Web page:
Outlining the history of the Ho Chunk Nation in Milwaukee
Wisconsin has a rich Native American history that is not only crucial to the formulation of the state, but the founding of Milwaukee. One of the most prominent tribes in the Milwaukee area is the Ho Chunk Nation — their history goes all the way back to when glaciers were still on the Great Lakes.
According to Bill Quackenbush, Ho Chunk Nation’s Tribal Preservation Officer, the historical fight for the Ho Chunk people to simply remain on the land that is native to them has not always been easy.
“Ho Chunk people have fought long and hard through time to remain in place in our ancestral homelands, which is Wisconsin. And did so at great cost,” says Quackenbush. “[We] lost a lot of individuals through the years of removals.”
When speaking about the history of the Ho Chunk people, Quackenbush was sure to point out the sheer amount of time that the tribe has been in the area, but also touched on what the lifestyle was like for a group in a frigid climate.
“When we talk about the lifestyle in the area, current day Milwaukee, there is much adaptation and change through time,” says Quackenbush. “We had to adapt or else we would have ceased to exist much like the animals of old and the plants of old.”
Quackenbush explained that the adaptation of the Ho Chunk isn't simply encapsulated in history, rather, it still defines the group and is crucial to preserving the contemporary form of the tribes lifestyle and culture.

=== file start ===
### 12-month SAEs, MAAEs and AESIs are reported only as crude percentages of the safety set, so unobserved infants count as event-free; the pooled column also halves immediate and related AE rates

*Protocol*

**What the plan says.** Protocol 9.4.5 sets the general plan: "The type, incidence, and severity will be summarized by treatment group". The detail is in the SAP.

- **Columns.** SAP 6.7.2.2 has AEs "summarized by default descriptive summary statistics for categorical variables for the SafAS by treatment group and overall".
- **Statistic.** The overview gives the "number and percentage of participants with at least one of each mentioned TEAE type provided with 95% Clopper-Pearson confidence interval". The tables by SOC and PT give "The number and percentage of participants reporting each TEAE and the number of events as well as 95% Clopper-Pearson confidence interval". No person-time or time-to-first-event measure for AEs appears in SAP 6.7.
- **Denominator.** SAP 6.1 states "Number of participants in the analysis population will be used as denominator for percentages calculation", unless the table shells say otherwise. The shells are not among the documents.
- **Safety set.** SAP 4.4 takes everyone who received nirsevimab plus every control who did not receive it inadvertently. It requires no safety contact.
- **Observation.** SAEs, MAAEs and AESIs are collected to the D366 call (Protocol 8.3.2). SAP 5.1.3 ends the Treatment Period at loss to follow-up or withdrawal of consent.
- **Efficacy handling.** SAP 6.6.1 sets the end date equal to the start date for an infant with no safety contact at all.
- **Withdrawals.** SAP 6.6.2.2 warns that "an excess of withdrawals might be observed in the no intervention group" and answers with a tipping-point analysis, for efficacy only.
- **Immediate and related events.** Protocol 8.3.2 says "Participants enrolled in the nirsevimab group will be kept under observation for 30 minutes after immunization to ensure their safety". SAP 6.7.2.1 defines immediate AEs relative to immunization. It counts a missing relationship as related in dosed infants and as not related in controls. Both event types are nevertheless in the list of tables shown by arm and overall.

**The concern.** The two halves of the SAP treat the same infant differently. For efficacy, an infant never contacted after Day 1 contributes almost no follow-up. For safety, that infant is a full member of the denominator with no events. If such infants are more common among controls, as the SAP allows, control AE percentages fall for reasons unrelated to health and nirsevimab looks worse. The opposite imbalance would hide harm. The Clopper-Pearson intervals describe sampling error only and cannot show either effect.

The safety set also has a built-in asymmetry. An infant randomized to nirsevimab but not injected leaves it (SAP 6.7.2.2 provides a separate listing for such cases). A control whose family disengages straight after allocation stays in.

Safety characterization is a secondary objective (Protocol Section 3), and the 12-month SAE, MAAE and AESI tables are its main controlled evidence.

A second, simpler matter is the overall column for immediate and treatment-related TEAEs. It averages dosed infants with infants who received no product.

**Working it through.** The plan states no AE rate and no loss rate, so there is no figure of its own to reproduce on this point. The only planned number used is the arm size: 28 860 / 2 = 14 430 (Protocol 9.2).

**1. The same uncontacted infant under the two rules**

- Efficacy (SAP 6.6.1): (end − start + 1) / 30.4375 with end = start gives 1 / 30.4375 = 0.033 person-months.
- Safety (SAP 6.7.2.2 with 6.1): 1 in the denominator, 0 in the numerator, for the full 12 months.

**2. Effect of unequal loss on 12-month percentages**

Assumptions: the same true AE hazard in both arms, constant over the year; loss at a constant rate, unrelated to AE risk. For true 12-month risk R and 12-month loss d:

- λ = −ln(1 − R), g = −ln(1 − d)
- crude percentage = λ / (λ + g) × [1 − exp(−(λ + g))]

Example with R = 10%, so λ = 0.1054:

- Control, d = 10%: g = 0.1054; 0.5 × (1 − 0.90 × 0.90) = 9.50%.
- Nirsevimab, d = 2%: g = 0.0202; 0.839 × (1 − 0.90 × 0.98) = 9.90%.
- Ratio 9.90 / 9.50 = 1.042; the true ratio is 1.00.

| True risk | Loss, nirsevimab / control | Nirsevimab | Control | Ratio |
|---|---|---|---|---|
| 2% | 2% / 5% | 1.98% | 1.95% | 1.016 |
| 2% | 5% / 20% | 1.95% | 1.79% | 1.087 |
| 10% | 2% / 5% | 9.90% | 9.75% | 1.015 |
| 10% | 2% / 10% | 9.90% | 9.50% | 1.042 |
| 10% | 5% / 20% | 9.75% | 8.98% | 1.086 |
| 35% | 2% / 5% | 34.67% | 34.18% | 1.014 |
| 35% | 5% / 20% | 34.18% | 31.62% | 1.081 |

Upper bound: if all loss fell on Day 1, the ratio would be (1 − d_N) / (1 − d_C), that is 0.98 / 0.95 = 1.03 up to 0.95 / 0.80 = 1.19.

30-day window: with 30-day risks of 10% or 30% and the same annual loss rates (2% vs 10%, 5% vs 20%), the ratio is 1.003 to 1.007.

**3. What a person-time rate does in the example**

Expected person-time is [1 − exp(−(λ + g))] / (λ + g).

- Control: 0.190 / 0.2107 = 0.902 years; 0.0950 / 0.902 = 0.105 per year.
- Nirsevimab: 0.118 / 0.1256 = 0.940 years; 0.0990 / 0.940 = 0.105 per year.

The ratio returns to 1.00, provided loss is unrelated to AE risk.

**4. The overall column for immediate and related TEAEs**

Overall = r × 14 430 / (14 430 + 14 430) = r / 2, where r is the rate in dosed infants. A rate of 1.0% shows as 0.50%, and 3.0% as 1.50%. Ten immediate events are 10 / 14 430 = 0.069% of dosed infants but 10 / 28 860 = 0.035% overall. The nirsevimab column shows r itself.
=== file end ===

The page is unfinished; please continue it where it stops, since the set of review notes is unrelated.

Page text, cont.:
“We always talk about how we have adapted through time to meet the current needs, and in today's day and age we continue to have the same process and mentality as we adapt and live amongst a society that has a different culture, and we prefer to have our own unique way of doing things that has gotten us through thousands of years,” says Quackenbush.
Quackenbush says that the history of Ho Chunk peoples is often overlooked and distorted — something he says is partly due to inculcated educational misconceptions that can often leave people misinformed.
In addition to this, he says that the proclivity for the Ho Chunk people to preserve and proliferate their culture via spoken word can also be a contributing factor to why it has been challenging to document their history.
“The reason why I think there is a lack of information is: history has always been written for the most part by people who are coming here to observe something new and they write about it,” says Quackenbush. “When you encounter roots or organizations, or tribes for example, that are based solely on oral traditional practices it's hard to get an accurate document created.”